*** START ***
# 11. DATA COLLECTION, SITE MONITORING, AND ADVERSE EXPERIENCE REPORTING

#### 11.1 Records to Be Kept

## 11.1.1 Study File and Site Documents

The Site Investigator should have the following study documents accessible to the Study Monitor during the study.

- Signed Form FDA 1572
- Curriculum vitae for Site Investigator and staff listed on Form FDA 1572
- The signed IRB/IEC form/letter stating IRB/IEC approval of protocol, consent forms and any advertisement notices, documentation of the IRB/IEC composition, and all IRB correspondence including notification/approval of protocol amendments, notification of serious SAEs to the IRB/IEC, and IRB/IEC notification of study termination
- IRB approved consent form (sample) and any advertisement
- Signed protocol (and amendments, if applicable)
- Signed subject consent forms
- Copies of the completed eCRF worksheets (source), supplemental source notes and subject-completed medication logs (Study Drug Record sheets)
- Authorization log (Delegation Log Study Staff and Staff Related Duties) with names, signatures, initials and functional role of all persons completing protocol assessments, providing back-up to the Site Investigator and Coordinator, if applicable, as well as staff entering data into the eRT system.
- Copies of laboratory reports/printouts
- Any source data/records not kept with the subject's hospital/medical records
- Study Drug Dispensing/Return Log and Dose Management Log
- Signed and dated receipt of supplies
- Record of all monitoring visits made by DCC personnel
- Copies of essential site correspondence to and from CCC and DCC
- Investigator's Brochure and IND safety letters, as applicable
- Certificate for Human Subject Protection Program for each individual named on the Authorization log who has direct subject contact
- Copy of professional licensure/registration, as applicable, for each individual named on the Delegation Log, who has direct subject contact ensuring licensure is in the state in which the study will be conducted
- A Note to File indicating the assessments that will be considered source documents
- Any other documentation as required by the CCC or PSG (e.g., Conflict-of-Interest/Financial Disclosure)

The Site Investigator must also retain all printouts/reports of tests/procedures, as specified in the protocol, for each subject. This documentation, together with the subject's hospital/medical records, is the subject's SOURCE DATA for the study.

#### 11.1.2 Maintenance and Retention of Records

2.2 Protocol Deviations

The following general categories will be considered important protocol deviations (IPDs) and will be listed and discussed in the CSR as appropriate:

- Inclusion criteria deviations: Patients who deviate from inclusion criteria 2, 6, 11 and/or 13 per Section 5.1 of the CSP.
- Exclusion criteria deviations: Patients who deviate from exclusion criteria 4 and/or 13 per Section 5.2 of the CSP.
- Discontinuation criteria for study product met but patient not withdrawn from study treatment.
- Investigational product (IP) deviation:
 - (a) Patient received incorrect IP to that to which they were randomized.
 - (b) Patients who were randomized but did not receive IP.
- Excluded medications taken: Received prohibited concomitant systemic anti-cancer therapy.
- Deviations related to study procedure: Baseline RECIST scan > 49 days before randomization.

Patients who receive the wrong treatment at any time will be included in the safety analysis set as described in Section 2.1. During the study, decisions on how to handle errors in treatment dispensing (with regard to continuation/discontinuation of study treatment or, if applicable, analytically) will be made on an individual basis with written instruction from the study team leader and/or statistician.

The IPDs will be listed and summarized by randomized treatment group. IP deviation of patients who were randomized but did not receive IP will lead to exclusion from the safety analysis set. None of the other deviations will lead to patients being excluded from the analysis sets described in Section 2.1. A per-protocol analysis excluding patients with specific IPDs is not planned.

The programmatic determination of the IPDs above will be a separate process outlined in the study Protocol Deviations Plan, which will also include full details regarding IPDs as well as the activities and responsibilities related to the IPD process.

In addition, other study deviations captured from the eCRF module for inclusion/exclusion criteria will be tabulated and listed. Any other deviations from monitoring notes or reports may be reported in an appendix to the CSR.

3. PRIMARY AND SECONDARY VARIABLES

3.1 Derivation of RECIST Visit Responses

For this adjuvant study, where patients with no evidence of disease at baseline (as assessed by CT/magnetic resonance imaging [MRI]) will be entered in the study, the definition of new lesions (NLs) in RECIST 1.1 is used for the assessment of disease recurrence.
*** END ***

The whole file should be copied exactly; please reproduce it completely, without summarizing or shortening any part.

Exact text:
# 11. DATA COLLECTION, SITE MONITORING, AND ADVERSE EXPERIENCE REPORTING

#### 11.1 Records to Be Kept

## 11.1.1 Study File and Site Documents

The Site Investigator should have the following study documents accessible to the Study Monitor during the study.

- Signed Form FDA 1572
- Curriculum vitae for Site Investigator and staff listed on Form FDA 1572
- The signed IRB/IEC form/letter stating IRB/IEC approval of protocol, consent forms and any advertisement notices, documentation of the IRB/IEC composition, and all IRB correspondence including notification/approval of protocol amendments, notification of serious SAEs to the IRB/IEC, and IRB/IEC notification of study termination
- IRB approved consent form (sample) and any advertisement
- Signed protocol (and amendments, if applicable)
- Signed subject consent forms
- Copies of the completed eCRF worksheets (source), supplemental source notes and subject-completed medication logs (Study Drug Record sheets)
- Authorization log (Delegation Log Study Staff and Staff Related Duties) with names, signatures, initials and functional role of all persons completing protocol assessments, providing back-up to the Site Investigator and Coordinator, if applicable, as well as staff entering data into the eRT system.
- Copies of laboratory reports/printouts
- Any source data/records not kept with the subject's hospital/medical records
- Study Drug Dispensing/Return Log and Dose Management Log
- Signed and dated receipt of supplies
- Record of all monitoring visits made by DCC personnel
- Copies of essential site correspondence to and from CCC and DCC
- Investigator's Brochure and IND safety letters, as applicable
- Certificate for Human Subject Protection Program for each individual named on the Authorization log who has direct subject contact
- Copy of professional licensure/registration, as applicable, for each individual named on the Delegation Log, who has direct subject contact ensuring licensure is in the state in which the study will be conducted
- A Note to File indicating the assessments that will be considered source documents
- Any other documentation as required by the CCC or PSG (e.g., Conflict-of-Interest/Financial Disclosure)

The Site Investigator must also retain all printouts/reports of tests/procedures, as specified in the protocol, for each subject. This documentation, together with the subject's hospital/medical records, is the subject's SOURCE DATA for the study.

#### 11.1.2 Maintenance and Retention of Records

2.2 Protocol Deviations

The following general categories will be considered important protocol deviations (IPDs) and will be listed and discussed in the CSR as appropriate:

- Inclusion criteria deviations: Patients who deviate from inclusion criteria 2, 6, 11 and/or 13 per Section 5.1 of the CSP.
- Exclusion criteria deviations: Patients who deviate from exclusion criteria 4 and/or 13 per Section 5.2 of the CSP.
- Discontinuation criteria for study product met but patient not withdrawn from study treatment.
- Investigational product (IP) deviation:
 - (a) Patient received incorrect IP to that to which they were randomized.
 - (b) Patients who were randomized but did not receive IP.
- Excluded medications taken: Received prohibited concomitant systemic anti-cancer therapy.
- Deviations related to study procedure: Baseline RECIST scan > 49 days before randomization.

Patients who receive the wrong treatment at any time will be included in the safety analysis set as described in Section 2.1. During the study, decisions on how to handle errors in treatment dispensing (with regard to continuation/discontinuation of study treatment or, if applicable, analytically) will be made on an individual basis with written instruction from the study team leader and/or statistician.

The IPDs will be listed and summarized by randomized treatment group. IP deviation of patients who were randomized but did not receive IP will lead to exclusion from the safety analysis set. None of the other deviations will lead to patients being excluded from the analysis sets described in Section 2.1. A per-protocol analysis excluding patients with specific IPDs is not planned.

The programmatic determination of the IPDs above will be a separate process outlined in the study Protocol Deviations Plan, which will also include full details regarding IPDs as well as the activities and responsibilities related to the IPD process.

In addition, other study deviations captured from the eCRF module for inclusion/exclusion criteria will be tabulated and listed. Any other deviations from monitoring notes or reports may be reported in an appendix to the CSR.

3. PRIMARY AND SECONDARY VARIABLES

3.1 Derivation of RECIST Visit Responses

For this adjuvant study, where patients with no evidence of disease at baseline (as assessed by CT/magnetic resonance imaging [MRI]) will be entered in the study, the definition of new lesions (NLs) in RECIST 1.1 is used for the assessment of disease recurrence.